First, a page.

21 Native American Foods You Should Try At Least Once

All too often, Native Americans and other Indigenous groups and cultures are written about in the past tense rather than in the present. While it is essential that the violent colonialism by the American government is acknowledged and understood, it is equally important to realize that these are not just cultures of the past but vibrant, resilient, and ever-modernizing and adapting cultures of the present and future.

Over the last twenty years or so, there has been a growing movement of Indigenous people within the culinary landscape who are working to showcase the ingredients and foodways the U.S. was built upon while also helping to increase access to Native foods within a wide variety of Native communities. Sustainable eating has long been a central value within Indigenous cuisines, such as regenerative agricultural practices like intercropping (aka growing several crops together) and using the whole plant or animal for waste-free cooking.  

Here are just some of the delicious Native American dishes worth trying. 

Blue Corn Mush

Corn is a staple food throughout many Indigenous communities in the U.S. and Mexico, with a sacred significance and being highly nutritious, especially when processed through nixtamalization. Though corn mush is eaten throughout many different Native American tribal communities, blue corn is unique to the southwest, originally grown by the Hopi community and enjoyed within many communities including the Hopi, Acoma, and Diné.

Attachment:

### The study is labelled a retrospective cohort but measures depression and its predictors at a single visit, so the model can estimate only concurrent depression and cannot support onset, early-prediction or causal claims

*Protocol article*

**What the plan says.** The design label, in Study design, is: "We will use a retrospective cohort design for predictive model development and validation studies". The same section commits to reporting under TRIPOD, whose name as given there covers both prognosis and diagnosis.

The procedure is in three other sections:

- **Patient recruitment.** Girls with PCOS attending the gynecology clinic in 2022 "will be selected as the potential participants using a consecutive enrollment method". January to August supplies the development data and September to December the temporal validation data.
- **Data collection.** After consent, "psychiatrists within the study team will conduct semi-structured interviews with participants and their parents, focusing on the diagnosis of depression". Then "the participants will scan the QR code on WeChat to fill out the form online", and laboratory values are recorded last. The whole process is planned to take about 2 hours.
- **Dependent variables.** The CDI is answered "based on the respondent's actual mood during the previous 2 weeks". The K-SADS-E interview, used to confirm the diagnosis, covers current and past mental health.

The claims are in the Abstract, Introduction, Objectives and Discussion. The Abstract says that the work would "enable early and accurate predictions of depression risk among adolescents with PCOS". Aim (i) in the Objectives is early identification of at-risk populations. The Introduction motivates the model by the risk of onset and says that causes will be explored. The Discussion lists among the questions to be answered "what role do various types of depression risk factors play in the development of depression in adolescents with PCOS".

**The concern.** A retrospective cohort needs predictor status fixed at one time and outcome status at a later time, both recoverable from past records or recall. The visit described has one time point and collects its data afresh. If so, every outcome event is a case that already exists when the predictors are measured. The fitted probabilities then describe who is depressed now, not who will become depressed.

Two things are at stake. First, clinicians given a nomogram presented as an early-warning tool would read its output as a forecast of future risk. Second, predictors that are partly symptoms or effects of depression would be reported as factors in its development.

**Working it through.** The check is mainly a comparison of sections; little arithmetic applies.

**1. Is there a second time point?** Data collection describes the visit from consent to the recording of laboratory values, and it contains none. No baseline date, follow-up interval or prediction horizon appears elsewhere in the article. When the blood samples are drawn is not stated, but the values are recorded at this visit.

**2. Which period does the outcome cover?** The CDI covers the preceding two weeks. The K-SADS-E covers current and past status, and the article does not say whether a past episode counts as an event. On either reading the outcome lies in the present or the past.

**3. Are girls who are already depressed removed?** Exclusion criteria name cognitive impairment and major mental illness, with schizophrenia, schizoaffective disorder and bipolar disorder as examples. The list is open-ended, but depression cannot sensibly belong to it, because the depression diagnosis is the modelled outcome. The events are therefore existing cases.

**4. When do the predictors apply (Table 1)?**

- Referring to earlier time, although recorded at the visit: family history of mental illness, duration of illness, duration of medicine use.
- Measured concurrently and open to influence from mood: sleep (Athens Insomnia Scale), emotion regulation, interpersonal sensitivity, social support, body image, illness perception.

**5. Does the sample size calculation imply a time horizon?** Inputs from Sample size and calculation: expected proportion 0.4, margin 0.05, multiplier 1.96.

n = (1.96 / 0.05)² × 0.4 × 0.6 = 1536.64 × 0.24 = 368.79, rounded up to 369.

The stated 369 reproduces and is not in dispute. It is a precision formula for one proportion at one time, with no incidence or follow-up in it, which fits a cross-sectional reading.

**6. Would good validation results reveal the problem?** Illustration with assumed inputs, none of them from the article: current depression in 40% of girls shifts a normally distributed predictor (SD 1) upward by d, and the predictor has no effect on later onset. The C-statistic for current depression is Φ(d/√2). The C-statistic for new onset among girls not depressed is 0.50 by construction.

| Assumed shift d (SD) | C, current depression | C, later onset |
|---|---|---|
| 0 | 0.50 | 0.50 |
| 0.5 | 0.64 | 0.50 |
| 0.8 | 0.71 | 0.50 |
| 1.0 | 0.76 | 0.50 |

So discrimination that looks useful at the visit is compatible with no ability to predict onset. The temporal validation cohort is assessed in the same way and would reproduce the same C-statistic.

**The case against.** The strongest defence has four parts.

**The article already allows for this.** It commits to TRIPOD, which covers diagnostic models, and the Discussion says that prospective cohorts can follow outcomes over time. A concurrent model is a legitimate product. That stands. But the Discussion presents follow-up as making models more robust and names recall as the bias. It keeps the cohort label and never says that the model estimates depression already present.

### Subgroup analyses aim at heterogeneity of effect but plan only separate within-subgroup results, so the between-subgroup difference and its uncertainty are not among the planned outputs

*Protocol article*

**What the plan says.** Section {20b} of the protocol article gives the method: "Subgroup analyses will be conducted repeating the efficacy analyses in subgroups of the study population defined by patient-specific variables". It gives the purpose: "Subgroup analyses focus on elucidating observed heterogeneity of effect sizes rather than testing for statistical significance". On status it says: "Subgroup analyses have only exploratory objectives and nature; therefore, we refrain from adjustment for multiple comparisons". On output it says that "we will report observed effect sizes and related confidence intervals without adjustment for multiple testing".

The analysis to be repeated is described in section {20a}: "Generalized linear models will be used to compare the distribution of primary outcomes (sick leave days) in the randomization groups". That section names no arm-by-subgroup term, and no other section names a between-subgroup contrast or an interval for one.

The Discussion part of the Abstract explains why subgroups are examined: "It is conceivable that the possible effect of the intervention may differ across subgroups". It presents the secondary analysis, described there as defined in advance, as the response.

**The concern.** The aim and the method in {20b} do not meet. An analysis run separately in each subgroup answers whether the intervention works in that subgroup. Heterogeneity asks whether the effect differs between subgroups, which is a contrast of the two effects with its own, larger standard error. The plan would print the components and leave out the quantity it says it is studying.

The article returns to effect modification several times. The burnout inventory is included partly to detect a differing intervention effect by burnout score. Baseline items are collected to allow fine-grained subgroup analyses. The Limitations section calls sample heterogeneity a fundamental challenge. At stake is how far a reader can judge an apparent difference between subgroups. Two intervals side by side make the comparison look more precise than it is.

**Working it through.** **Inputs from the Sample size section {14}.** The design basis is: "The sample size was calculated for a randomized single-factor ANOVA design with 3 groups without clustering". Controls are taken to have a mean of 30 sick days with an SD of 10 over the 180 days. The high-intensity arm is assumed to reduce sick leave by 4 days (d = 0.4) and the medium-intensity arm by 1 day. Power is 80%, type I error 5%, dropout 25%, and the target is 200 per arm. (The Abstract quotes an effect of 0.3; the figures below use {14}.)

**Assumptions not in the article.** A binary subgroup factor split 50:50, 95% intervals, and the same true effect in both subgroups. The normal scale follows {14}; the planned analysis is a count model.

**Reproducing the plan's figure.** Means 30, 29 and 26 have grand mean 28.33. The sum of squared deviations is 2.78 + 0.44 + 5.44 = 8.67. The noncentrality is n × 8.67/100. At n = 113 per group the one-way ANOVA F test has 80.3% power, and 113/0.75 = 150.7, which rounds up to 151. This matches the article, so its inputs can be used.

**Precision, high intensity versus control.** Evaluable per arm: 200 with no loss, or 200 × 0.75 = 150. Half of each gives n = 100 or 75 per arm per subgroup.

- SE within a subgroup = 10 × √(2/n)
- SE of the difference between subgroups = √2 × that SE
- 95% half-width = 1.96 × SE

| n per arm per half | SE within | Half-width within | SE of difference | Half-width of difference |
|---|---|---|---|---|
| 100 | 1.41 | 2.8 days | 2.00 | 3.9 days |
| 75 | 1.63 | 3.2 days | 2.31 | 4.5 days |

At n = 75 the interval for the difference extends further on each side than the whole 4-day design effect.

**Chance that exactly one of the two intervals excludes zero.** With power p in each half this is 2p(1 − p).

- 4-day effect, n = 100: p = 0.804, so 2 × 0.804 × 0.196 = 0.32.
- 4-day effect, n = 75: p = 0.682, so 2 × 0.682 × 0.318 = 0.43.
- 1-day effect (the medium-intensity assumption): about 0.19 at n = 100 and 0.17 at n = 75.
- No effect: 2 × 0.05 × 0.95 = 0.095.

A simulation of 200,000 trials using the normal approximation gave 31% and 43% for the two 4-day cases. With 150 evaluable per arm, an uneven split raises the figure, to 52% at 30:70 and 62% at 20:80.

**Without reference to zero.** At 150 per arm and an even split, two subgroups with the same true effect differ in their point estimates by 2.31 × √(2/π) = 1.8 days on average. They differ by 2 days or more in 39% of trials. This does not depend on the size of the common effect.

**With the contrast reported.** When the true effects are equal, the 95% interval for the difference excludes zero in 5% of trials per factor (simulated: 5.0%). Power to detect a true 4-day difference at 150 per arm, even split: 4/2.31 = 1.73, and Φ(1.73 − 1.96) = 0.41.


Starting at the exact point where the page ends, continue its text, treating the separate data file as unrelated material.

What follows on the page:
Blue corn mush, known as tanaashgiizh, is a comfort food with a creamy, grits or porridge-like texture sprinkled with juniper ash to create a calcium-rich food. This alternative to dairy is significant for a community that is known for being largely lactose intolerant, as dairy was not part of the native diet but one brought by the Spanish, alongside wheat and sugar.


Banahas are described by Kansas City Magazine food writer Natalie Torres Gallagher as being "similar to tamales but without the filling," Choctaw bananas are cooked and consumed much in the same way as tamales. The cornmeal is mixed with water and the option of salt and baking soda before being wrapped in pre-softened corn husks and boiled until soft — approximately 30-45 minutes. The Choctaw Nation, considered to be the third largest nationally recognized Nation in the U.S., is located in the Southern regions of Oklahoma.

Unlike most tamales, traditional banahas are eaten just as is without meat or vegetable fillings. That said, no rule says you need to eat them plain to appreciate their Indigenous origins. Other options can include adding salsa, beans, or other flavorful garnishes. You can also slice each banaha into individual slivers and fry before serving. 

Wojapi sauce

Like your favorite locally made jam, cranberry sauce, or compote, wojapi sauce consists of a mixture of cooked local and often wild berries. It's perfect for pouring over meats, game, corn-based dishes, and some vegetables to add tartness and acidity. Wojapi is a traditional food of the Lakota tribal community of South Dakota and uses local produce like chokecherries to create a rich purple-red sauce.

Chokecherries are just one ingredient used ceremonially, medicinally, and for culinary purposes within Indigenous cuisines, and they are known for their distinct tart flavor. They're also incredibly nutrient dense; chokecherries are high in antioxidants and vitamin C and have anti-inflammatory properties, making them a valuable ingredient in many aspects. Chokecherries grow well in various regions and are used amongst many Native communities in sauces like wojapi alongside tarts and puddings.